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Chapter VIII: Playing The Heavy 1960-1964. DeForest Kelley once worked with June Lockhart. Lost In Space and Star Trek did cross paths during the same timeline of course. Kelley would enjoy the fruits of a number of labors within the Western genre often playing the “bad guy” or heavy. It was at this time Kelley first met Gene Roddenberry. The two were immediately drawn to one another. They worked together on a potential Western pilot 333 Montgomery. It would not be picked up. Kelley received favorable reviews and Roddenberry was dubbed “ahead of his time” [as always]. So Kelley’s hopes for his own TV series were dashed for a time and they went their separate ways. Kelley would appear on a few of the Bonanza entries working alongside Michael Landon and Lorne Greene [future Battlestar Galactica; perhaps there's a six degrees of DeForest Kelley in here somewhere]. Kelley was a huge advocate for the Western genre even writing in support of a canceled Sam Peckinpah series. In 1963, Kelley enjoyed working with the likes of Bette Davis and Rita Hayworth, but his fortunes were small and times were getting harder again. The Western began to wane in popularity. Shortly after buying a house and allowing Carolyn time to be at home, it wasn’t long before she was back to work again. It’s toward the end of this particular chapter that things really begin to get interesting for the Star Trek fan in all of us. As a journeyman actor Kelley worked the Western circuit fairly regularly and was still landing himself work. It was in 1964 where Kelley’s travels began to cross paths with a number of Star Trek stalwarts. Writer D.C. Fontana was scripting a number of ideas including Western ideas. She was a fan of the genre. She also began working closely with Gene Roddenberry. It was at this time Roddenberry suggested his “Wagon Train to the Stars” to Herb Solow at Desilu Studio. Several familiar faces began to orbit the life of Kelley including Gary Lockwood, Nichelle Nichols, Leonard Nimoy and Grace Lee Whitney. All appeared in Roddenberry’s series The Lieutenant. The interweaving at this particular juncture of Kelley’s career was quite telling. Writer Terry Lee Rioux presents the facts surrounding this critical juncture and period better than any autobiographical book I have read to date surrounding one of Star Trek’s key players. I think there is considerable information presented here regarding how many of these characters inevitably come together. In fact Roddenberry first broached the possibility of Kelley playing Spock. Perish the thought right? It's old information to the die hard Trekkie, but worth noting. The actors embodied their roles so uniquely you just can’t imagine anyone other than Kelley as Bones, Shatner as Kirk, or Nimoy as Spock. Kelley actually preferred waiting for a Western. When the pilot for Star Trek was filmed Roddenberry wanted Kelley for the doctor but was overruled by the powers that be. So, the Westerns continued. In 1965, Roddenberry was back at it with a second Star Trek pilot and his desire to see Kelley in the role of the good doctor. Roddenberry had a tough road to hoe selling Kelley to the suits. Kelley was being typecast thanks to the Western. As luck would have it, Kelley did a pilot with Grace Lee Whitney. He played the part of lab tech in forensics. He also got a pricey little haircut for the show to shake his gruff Western look. It was Associate Producer Robert Justman of Desilu who was quite impressed with Kelley. With reviews on Kelley for Police Story solid things were looking up. Still, Police Story was not picked up and for Kelley it looked to be the end of the line until Roddenberry called. Kelley thanked him for the part in Police Story, but Roddenberry interrupted and told Kelley he would be his third and final doctor for Star Trek. His role in Police Story had sold him. “Roddenberry wanted someone capable of more than medicine and counseling; he wanted someone who was confessor and physician… He would be a humane hero and a voice of human conscience.” Kelley was indeed the man for the role.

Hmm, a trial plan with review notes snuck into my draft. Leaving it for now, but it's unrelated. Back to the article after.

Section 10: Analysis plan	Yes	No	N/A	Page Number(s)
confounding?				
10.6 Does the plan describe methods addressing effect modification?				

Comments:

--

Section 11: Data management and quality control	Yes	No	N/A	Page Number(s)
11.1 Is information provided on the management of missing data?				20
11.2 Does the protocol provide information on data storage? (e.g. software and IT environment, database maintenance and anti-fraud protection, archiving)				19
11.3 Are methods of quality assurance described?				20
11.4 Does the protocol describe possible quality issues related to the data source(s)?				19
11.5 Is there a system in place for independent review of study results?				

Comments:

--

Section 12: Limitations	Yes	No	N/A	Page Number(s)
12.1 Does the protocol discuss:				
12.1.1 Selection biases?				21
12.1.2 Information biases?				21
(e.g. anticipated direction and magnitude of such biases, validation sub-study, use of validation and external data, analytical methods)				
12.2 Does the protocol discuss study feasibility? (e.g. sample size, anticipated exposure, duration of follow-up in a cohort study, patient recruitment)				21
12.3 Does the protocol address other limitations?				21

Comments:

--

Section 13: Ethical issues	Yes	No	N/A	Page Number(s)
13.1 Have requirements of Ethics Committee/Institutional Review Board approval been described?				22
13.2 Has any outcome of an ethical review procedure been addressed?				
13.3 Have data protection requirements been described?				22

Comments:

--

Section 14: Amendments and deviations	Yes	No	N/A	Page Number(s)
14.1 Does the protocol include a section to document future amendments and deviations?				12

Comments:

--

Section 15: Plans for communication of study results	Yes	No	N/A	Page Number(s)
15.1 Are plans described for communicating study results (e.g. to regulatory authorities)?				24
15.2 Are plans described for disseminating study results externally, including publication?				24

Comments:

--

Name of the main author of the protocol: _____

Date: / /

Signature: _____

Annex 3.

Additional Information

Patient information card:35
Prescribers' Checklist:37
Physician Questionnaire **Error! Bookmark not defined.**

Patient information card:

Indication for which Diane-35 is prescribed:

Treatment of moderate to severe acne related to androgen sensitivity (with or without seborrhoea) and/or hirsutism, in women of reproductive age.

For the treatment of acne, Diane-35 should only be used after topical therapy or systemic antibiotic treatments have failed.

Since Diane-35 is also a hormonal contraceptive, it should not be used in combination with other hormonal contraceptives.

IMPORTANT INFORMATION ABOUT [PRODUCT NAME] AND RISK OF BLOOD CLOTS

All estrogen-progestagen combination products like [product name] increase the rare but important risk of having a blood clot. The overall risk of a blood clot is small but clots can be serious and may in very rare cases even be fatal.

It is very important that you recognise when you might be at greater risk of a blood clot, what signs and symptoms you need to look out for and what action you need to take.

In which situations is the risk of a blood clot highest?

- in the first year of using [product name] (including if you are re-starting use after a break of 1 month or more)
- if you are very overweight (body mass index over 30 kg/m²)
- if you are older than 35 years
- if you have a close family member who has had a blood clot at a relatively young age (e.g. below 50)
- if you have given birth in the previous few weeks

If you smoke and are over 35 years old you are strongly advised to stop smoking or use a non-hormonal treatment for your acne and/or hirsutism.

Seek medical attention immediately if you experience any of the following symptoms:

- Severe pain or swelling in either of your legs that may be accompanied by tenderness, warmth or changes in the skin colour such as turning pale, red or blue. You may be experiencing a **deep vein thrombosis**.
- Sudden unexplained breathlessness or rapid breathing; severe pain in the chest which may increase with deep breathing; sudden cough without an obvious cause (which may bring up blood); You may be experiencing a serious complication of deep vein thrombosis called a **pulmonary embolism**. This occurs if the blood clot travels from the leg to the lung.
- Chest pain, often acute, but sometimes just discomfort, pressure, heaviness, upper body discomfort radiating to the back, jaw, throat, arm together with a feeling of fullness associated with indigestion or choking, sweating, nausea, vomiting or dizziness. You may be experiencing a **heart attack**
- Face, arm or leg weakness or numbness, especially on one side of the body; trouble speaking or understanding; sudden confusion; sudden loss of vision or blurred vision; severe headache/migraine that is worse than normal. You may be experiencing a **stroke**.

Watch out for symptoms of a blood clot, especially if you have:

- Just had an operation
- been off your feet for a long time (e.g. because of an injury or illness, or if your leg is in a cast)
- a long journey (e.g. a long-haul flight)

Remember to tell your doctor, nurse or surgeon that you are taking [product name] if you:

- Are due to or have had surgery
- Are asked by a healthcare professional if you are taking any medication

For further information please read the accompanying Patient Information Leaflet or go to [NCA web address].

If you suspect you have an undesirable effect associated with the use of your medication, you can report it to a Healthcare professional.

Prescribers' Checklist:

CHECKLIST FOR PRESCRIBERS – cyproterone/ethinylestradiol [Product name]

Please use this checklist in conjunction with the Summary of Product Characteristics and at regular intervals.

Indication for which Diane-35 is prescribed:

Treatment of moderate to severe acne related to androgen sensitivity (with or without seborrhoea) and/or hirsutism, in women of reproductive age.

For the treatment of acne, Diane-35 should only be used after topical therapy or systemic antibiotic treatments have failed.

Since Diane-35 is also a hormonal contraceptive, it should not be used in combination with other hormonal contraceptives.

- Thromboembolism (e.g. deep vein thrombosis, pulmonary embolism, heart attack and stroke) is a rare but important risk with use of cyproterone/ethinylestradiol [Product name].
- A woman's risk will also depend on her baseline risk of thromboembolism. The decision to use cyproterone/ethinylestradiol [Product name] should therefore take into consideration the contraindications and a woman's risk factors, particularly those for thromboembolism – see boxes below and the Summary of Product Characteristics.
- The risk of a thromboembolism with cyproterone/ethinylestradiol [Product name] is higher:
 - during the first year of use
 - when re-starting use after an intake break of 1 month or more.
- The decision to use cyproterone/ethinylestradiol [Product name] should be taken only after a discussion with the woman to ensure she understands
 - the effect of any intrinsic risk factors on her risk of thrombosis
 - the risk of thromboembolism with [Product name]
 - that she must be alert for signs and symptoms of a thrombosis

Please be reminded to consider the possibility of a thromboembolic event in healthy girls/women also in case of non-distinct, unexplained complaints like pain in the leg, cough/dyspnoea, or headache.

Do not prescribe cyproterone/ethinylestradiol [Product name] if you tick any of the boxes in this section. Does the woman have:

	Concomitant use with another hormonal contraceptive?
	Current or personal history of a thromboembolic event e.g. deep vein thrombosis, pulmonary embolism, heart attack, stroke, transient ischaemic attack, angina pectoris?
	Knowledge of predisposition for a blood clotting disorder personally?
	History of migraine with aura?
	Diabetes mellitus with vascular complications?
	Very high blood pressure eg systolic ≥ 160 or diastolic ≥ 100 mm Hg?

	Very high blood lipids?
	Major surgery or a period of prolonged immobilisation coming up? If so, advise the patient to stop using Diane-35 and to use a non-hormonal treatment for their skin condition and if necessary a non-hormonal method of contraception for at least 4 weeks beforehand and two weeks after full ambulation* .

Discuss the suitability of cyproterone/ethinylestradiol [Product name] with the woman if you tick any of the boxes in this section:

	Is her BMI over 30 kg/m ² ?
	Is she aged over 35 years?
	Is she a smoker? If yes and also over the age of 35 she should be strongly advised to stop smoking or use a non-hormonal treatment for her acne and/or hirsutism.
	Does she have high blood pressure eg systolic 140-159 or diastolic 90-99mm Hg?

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Part Three: The Voyage. Chapter IX: Starlight 1966. It was 1966 and Kelley was about to go where no man had gone before. He informed his wife with some excitement that he was signed for seven of thirteen episodes. All the key components were in place like D.C. Fontana who was Roddenberry’s executive secretary. She was a major component behind-the-scenes for all Star Trek cannon. The Corbomite Maneuver was the first Star Trek episode filmed. It quickly established the pre-existing close relationship between Kirk and Dr. McCoy. This chapter really fleshes out the complex relationship of both Bones and Kirk as friends and shipmates. There is also some discussion of pay here and Shatner fared the best of all, Kelley- not so much. Bob Justman did however ensure the veteran actor received “separate billing” in the credits, which was pretty big for an actor who had struggled throughout his career. Apparently, the doctor was originally intended as the star of the show, but was later relegated to a supporting character. The author delves into Leonard Nimoy’s presence on the show. The salaries went as follows: Kirk- $5,000, Nimoy-$1,250 and Kelley- $850 per week. Funny, Nimoy had worked with Kelley briefly on a show called The Virginian whereby Nimoy’s character left Kelley’s character to die. In the end Kelley was glad he received the role. He also paid great tribute to Nimoy for bringing the role of Spock to life in such a relevant, powerful way. Kelley made a great point about Roddenberry. “He has a great knack for casting… I’ve seen how he works, and it’s not easy to get principals together where a certain chemistry works. If you don’t have that chemistry that’s flowing between three people or four, it doesn’t work, and you can’t force it. It’s one of the things that was a major factor with the three of us, me and Leonard and Bill. A lot of people thought there was a great deal of luck involved in it, but I think a great deal of it was shrewd casting.” There is a great deal of coverage regarding Roddenberry in this particular section which lends insights into the show and the mechanics of the many interpersonal relationships behind-the-scenes. There is also some cursory coverage on the many secondary players in the series as well. One example, Grace Lee Whitney was intended to be a prominent character in the Star Trek series, but was eventually marginalized. I think it’s notable because you do see her character become less prominent over time. Further, Rioux writes that Whitney’s departure had less to do with character and budget and probably more to do with the male-dominated Hollywood structure of the day. A studio executive assaulted Whitney and her career tended downward for the series following that event. These are no doubt facts to the Star Trek aficionado, but they are new and fun for me. Further, we are given insights on how the episode order would be slated. The Man Trap was the first to be aired. It was the third filmed. Corbomite Maneuver was the first filmed, but according to D.C. Fontana airing depended upon where each was hung up in post-production. The Man Trap finished first. Everyone had their favorites. Justman wanted Naked Time. The executives liked The Man Trap. It’s all part of Star Trek lore now. Fontana salvaged Charlie X from a throwaway Roddenberry story no less. Justman thought it lacked action, but that it was loaded with drama. I liked this portion from Rioux. “A trio emerged as contract regulars were minimized and Kelley’s role became stronger.” It was nice to see the tide turn in Kelley’s direction. “As Fontana recalls, Roddenberry and the whole team saw the exqusite chemistry among Shatner, Nimoy and Kelley, three men as different from one another as the characters they played. The actors truly enjoyed one another, and it showed in their performances.” This was an additionally good piece. “The barbs, bristles, and brotherhood between Spock and McCoy began subtly…The doctor’s jutting chin or squinted eye provoked the lifted brow and tilt of the Vulcan’s head, and in reaction, the doctor’s head pulled back in mock disgust or confoundedness, and so it went. The writers… picked up on it. The two actors had a syncopated timing that lent itself to good use for comedic effect or dramatic clashing of wills. It was delicious all the way around.” Seriously, where did it begin? It’s hard to figure. Watching Mudd’s Women you can’t help but note the back and forth at the end of the entry and wonder if it wasn’t there. Kelley was considered the straight man on Star Trek. Nichelle Nichols loved him. She said of the man: “A kind person, but he was a strong person, and, like Bones, he was irascible, don’t push his buttons… he would quietly put you in your place… His work, his craft, his art, was very private, very personal… you didn’t notice it- you didn’t see it.” Nichols remembers being dissatisfied with some of the direction she was receiving for her character and pointed to Nimoy and Kelley as her mentors. They urged her to stay in character and never cave. She recalls Kelley telling her to “stick to your friggin’ guns, Nichelle.” It was clearly not an easy time for a woman in the industry, nevermind a black actress. Dang! She was gorgeous too! It was a chance meeting with Martin Luther King that gave her confidence to stay with it as a role model for many actresses, black and white. Things were apparently beginning to click because Star Trek was picked up for ten more episodes. At the same time, sadly, in 1966, Kelley’s father was failing and passed away. Kelley shouldered his guilt and his inability to be there for him or his brother through his father's decline. It took its toll physically on him along with the grueling hours, but as Nichols explained earlier he rarely complained and internalized most of his trouble so as not to burden anyone. What a class guy. Kelley reckons in retrospect, it was the performer in his preacher man father that resonated with him and manifested itself for DeForest to become his own showman. Even sadder, “He never saw his son on the bridge of the Enterprise.” There are some sweet memories of both his father and his mother in the final segment of the chapter. Rioux writes that Justman believed Kelley was “a very gentle man… gentled by rejection and compromise.” Justman had this to say about Kelley and his character in the series: “It became apparent to me as well as to Gene very early on that the character of McCoy was going to be a linchpin- a fulcrum upon which one side was balanced with the other.” How true. In December of 1966 they quietly raised Kelley’s salary to $2,500 per show. Kelley’s character highlights to start are noted in Charlie X, The Naked Time, The Man Trap, Mudd’s Women and most notably, Shore Leave. It was around this time Kelley first encountered fans on a date with Carolyn. The whole incident left her shaken. She had little interest in going into public after the whole event. Both DeForest and Carolyn were unnerved and disinterested in that kind of attention on the whole. Home would be their safe haven.